Thank you for covering and reporting on the City Council’s last meeting on Dec. 13 regarding the funding for parks.
I would like to commend the City Council members for having the integrity to reject dipping into the B&O tax account that was intended to fund vital and dramatically underfunded road repairs. This tax base, at its most optimistic estimates, is insufficient to cover the annual requirements and backlog to maintain our streets. And yet, the mayor and a few members of the City Council have repeatedly sought to utilize these funds for other purposes, the latest of which for the parks budget.
As a member of the Kent Financial Sustainability Task Force and as a small business owner, it is quite disheartening to continue to see attacks at the very intent and need for the B&O taxes’ exclusive use for roads. This is a basic infrastructure need that had been severely underfunded, particularly during the recession.
It is an unfair tax, one that taxes on gross revenue, regardless of profitability, and yet the business community largely supported the ordinance as they understood the importance of well-maintained roads, both for their business logistics and for their workforce. Both the task force and the business community agreed that these funds should not be diverted.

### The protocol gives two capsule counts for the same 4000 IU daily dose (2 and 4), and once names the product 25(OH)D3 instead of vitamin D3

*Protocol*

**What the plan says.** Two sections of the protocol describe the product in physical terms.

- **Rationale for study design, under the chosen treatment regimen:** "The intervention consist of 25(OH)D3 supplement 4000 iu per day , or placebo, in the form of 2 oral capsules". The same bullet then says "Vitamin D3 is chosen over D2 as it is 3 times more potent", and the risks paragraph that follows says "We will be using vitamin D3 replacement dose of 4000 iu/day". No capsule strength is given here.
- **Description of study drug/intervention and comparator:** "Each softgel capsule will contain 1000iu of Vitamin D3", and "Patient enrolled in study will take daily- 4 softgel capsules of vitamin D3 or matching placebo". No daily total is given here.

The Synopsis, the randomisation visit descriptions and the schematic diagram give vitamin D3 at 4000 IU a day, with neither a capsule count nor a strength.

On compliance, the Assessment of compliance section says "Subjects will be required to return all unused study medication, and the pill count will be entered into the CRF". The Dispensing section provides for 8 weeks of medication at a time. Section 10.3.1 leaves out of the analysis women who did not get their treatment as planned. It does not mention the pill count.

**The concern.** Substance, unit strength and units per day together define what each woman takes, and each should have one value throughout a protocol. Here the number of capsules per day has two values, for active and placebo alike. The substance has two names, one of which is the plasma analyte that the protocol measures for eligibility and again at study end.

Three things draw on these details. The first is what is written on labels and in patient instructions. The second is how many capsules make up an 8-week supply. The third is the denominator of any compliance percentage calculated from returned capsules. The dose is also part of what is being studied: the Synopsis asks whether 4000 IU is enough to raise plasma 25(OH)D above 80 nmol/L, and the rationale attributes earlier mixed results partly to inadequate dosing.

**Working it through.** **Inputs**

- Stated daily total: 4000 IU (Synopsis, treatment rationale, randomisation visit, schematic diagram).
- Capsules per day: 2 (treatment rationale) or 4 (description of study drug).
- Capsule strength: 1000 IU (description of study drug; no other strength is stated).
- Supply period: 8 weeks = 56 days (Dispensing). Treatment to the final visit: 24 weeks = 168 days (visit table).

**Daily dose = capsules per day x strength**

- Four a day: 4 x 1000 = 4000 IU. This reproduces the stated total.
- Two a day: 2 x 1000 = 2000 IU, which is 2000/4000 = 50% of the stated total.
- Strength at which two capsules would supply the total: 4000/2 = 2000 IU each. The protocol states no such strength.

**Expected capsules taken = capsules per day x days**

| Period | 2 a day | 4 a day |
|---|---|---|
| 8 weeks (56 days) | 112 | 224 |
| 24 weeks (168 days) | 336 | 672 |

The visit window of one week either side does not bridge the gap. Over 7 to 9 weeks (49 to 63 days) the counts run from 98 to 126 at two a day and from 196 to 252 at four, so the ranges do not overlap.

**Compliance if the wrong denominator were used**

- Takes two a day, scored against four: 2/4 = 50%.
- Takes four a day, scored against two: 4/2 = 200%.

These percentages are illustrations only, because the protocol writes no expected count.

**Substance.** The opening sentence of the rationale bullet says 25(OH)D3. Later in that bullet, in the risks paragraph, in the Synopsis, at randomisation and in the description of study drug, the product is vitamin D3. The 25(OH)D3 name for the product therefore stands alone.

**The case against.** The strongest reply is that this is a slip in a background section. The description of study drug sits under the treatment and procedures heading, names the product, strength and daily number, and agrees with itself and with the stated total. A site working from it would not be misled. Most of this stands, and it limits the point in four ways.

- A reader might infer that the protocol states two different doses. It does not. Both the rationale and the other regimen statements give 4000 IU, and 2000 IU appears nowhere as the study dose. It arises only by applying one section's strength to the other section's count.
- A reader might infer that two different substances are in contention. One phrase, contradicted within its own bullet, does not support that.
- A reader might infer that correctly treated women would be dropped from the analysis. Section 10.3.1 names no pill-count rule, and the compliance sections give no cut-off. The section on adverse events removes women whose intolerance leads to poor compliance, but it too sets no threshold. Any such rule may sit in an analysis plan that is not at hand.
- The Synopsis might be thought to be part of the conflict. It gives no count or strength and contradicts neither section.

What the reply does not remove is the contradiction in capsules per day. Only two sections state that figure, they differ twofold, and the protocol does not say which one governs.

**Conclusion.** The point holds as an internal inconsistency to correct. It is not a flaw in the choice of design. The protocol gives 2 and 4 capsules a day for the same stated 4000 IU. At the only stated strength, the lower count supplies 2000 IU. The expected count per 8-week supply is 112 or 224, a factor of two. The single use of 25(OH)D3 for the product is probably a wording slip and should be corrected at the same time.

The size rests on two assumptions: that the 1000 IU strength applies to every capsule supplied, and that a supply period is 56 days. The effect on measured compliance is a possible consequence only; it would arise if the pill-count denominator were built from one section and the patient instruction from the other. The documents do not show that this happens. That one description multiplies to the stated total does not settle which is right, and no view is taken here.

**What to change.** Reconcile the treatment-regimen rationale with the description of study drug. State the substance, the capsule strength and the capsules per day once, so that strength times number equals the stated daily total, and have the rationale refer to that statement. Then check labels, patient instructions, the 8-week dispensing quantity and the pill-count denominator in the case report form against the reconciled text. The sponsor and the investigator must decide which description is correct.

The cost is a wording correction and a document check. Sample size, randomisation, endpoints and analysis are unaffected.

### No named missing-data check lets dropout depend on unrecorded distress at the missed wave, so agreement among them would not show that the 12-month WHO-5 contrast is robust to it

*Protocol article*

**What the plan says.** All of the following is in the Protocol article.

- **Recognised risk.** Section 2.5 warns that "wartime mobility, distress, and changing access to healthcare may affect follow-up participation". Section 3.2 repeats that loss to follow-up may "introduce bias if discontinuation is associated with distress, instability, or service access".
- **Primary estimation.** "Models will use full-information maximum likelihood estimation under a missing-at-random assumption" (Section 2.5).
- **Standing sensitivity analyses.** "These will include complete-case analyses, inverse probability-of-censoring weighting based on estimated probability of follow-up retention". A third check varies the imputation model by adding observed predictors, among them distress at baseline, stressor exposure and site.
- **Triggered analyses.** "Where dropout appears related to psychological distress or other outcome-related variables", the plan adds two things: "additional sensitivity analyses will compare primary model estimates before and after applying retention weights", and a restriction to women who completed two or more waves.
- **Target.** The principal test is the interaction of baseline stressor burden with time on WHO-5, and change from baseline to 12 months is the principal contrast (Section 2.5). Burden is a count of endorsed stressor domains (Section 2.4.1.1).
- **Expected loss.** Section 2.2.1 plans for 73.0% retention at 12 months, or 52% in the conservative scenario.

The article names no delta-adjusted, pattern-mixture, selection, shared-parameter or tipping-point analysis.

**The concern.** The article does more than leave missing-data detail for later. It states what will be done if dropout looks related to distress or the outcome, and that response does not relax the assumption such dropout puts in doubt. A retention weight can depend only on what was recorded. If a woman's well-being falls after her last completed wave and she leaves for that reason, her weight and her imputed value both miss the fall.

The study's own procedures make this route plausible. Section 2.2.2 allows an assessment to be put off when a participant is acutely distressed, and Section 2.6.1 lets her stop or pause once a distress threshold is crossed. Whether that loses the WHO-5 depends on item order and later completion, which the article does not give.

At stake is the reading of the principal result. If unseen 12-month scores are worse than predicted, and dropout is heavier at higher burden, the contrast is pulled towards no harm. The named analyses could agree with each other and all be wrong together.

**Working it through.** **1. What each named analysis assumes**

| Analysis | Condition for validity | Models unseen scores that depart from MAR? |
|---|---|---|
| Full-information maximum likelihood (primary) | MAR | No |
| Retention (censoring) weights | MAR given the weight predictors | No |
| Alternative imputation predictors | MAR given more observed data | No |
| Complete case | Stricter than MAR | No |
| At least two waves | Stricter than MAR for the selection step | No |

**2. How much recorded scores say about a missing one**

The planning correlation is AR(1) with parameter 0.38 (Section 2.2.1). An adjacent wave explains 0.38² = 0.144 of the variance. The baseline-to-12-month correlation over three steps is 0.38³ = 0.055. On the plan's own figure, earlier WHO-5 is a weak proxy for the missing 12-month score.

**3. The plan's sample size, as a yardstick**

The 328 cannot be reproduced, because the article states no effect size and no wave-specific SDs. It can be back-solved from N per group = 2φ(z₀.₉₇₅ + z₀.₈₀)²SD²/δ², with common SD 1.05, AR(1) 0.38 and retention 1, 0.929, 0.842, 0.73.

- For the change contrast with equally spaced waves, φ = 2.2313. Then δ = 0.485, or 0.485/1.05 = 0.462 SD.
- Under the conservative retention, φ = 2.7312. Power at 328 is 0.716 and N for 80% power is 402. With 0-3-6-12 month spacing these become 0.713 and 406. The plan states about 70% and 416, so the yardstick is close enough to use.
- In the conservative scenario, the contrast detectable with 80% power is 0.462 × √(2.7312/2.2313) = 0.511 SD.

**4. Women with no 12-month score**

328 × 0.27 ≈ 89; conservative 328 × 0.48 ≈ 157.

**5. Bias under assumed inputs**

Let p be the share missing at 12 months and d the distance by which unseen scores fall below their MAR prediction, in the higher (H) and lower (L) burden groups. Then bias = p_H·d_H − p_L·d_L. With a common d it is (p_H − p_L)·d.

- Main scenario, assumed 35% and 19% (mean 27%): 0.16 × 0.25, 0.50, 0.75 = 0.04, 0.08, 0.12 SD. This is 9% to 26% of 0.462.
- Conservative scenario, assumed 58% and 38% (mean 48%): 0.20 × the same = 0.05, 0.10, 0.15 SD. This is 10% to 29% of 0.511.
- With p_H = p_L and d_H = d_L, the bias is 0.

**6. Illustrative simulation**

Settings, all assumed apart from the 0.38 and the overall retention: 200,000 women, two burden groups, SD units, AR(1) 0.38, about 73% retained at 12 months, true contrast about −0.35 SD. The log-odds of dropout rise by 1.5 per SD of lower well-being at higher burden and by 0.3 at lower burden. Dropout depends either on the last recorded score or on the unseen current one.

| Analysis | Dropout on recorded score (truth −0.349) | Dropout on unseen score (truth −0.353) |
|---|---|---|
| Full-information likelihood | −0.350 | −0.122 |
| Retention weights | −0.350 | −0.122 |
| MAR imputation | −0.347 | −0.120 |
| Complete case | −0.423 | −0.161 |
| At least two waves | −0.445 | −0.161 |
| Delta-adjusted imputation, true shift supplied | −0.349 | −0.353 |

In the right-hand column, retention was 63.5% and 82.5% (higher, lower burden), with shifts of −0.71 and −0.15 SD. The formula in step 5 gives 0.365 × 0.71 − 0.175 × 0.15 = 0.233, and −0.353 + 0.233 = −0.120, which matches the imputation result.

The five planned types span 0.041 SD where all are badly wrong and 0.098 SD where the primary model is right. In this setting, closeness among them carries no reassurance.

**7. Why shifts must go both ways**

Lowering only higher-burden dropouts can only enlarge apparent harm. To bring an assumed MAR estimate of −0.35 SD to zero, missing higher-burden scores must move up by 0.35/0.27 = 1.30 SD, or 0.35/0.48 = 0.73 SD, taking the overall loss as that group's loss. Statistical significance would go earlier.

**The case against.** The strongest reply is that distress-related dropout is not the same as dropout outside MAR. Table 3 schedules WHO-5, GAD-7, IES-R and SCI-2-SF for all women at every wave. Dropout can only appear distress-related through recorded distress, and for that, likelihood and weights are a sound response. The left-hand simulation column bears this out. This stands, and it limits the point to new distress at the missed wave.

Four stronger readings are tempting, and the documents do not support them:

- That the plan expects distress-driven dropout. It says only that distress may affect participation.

I am also extremely concerned, as other citizens should be, with the complete lack of transparency in Councilwoman Dana Ralph’s proposed amendment to the budget which failed at Tuesday night’s council meeting. The budget process started months ago. There was plenty of time to pursue an open dialogue with the residents, business community and parks department about sustainable funding.
Instead, those who engage with the process were entirely left out and surprised by the last-minute amendment to the budget, circumventing the public process. Instead of a positive collaboration, we are left with a closed and secretive process, which frankly after the whole Pine Tree Park debacle makes me worried for the future of our City if Councilmember Ralph becomes our mayor.
It is also my opinion that the council did the right thing by not using banked property taxes to fund parks. The Financial Sustainability Task Force was tasked to find ways to offset the known funding sunset of the Panther Lake mitigation agreement with the state. We recommended that banked property taxes could be a possible funding source to take care of that upcoming known shortfall. If this funding source were committed to other areas now, we would have much less to draw from for critical functions in a few short years.
Finally, it may sound like I am against the parks system, which could not be further from the truth. There are many opportunities to find sustainable ways to fund ongoing maintenance that do not include sacrificing funding for critical infrastructure or unfairly burdening one area of revenue producers.
– April Sta. Rosa